Sep. 17th, 2011

the_croupier: (buffy-angel)
Something I happened to think of this morning, that I know wish Joss had thought to do back in the day:

So if we assume season six was all about life, and the trials and tribulations people go through as they enter adulthood and get older, how about this:

Instead of ending with Dark Willow, suppose we keep all the parts about Buffy and the Scoobies taking responsibility for their lives, but then introduce a different, supernatural plot to run parallel with that.

This plot would involve the rise of a virus that afflicts the undead and subjects them to effects very similar to rapid aging. This wouldn't be *actual* aging, of course, but the results would be much the same. This could very likely be a carryover from the Initiative, perhaps some research someone found (ok, it could have even been 'the Trio') and didn't understand nearly as well as they thought they did (ok, definitely 'the Trio'). The project had been intended as a new way to understand how vampirism happens, but the Trio let the virus get loose by accident, and it begins to rip through the undead population.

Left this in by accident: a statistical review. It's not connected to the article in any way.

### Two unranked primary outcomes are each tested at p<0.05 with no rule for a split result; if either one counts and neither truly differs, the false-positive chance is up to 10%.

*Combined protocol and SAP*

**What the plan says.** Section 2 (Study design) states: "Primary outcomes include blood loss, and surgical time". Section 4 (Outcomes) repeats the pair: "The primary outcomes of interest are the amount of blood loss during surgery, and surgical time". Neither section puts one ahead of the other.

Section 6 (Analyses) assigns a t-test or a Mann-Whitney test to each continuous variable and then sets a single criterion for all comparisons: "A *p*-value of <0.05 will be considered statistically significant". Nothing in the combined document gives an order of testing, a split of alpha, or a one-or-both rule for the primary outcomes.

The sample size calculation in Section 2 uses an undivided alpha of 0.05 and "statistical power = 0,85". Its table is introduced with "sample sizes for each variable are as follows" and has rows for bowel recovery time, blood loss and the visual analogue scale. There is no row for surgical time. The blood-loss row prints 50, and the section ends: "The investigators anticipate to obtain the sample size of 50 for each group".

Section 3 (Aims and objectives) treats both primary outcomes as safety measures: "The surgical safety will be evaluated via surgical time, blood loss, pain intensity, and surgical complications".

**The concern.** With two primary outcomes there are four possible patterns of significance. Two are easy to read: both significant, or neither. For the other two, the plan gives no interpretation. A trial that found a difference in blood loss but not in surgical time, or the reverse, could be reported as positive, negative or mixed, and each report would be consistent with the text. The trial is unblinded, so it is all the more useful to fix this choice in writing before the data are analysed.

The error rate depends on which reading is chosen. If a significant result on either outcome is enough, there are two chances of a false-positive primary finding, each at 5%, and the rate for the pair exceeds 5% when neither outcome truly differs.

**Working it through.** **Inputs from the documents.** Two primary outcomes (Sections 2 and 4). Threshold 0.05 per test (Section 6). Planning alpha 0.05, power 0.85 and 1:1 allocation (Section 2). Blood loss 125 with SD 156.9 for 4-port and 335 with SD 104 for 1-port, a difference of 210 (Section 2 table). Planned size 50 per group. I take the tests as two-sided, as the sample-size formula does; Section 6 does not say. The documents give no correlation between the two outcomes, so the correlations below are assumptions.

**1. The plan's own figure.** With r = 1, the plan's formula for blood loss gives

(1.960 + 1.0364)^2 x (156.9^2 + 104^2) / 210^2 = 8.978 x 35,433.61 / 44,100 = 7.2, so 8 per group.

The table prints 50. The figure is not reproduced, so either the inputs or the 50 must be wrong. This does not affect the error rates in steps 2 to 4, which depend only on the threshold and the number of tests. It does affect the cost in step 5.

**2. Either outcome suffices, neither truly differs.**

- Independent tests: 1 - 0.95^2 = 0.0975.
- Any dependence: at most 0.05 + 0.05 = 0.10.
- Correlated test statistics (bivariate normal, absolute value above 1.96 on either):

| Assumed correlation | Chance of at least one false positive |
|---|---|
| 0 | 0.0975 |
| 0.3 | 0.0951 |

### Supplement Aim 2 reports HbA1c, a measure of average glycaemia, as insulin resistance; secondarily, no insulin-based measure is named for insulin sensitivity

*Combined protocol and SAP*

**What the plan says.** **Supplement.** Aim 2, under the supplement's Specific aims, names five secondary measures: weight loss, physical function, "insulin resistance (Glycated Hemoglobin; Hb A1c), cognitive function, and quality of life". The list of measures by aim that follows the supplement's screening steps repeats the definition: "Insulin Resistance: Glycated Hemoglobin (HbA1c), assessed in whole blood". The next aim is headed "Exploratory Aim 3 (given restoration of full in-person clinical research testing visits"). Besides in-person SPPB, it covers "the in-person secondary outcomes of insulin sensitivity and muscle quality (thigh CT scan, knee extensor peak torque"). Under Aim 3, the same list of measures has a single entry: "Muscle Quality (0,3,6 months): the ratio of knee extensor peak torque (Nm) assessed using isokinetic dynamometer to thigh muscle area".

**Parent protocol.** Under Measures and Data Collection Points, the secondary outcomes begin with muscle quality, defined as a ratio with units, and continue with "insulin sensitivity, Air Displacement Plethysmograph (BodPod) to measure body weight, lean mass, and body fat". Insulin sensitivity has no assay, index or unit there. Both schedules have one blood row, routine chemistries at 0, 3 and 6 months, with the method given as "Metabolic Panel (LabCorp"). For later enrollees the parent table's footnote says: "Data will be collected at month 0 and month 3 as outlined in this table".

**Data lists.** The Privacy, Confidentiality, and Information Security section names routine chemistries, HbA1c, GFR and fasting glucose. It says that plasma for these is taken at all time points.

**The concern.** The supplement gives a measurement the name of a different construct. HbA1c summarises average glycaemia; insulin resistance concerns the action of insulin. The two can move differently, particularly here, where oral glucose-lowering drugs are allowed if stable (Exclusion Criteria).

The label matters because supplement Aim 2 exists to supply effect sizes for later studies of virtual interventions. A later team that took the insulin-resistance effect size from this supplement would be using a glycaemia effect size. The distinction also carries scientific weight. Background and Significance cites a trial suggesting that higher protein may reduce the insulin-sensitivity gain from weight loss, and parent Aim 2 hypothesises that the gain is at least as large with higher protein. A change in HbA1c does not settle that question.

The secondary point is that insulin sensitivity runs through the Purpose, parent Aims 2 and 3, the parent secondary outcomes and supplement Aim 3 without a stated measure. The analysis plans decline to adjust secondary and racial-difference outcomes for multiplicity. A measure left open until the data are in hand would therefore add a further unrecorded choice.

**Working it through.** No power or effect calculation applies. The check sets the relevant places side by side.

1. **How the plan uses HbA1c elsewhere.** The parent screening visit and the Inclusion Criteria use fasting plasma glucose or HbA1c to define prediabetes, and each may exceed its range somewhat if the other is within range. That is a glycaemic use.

Inevitably, both Spike and Angel contract it, forcing both of them to realize that aging--something they both thought they had left behind forever--is now a worse problem for them than for Buffy and her friends. If the Scoobies are learning to be adults (and Team Angel continues to cope with being them already), the two vampires are having to confront 'life changes' in a much more immediate way.

So the rest of B6 and A3 are spent with everyone desperately trying to find a cure for the virus. The Scoobies take one approach, and Team Angel an entirely different one (since crossovers were always a problem back then). And in all that time, some in both groups--most notably Giles, Xander, Wesley, Gunn--can't get rid of the idea that maybe curing the virus is just what they should *not* do. That the loss of Angel (sorry, none of them would mourn Spike much) might be worth a world finally rid of the undead. This, needless to say, doesn't go over well with Buffy, Cordy, Fred, or Willow.

In the end, of course, a cure is found, and Spike and Angel recover. Mostly. Because the ravages of the virus never quite go away, and as a result (again staying with the season six theme of life, aging, and responsibility), Boreanaz and Marsters--oh, I mean Angel and Spike, of course--will always appear older than they used to, and will probably continue to show subtle but noticeable signs of 'aging' left behind by the virus. Like, say, a decade or so later.


Oh. See what I just did there? ;)

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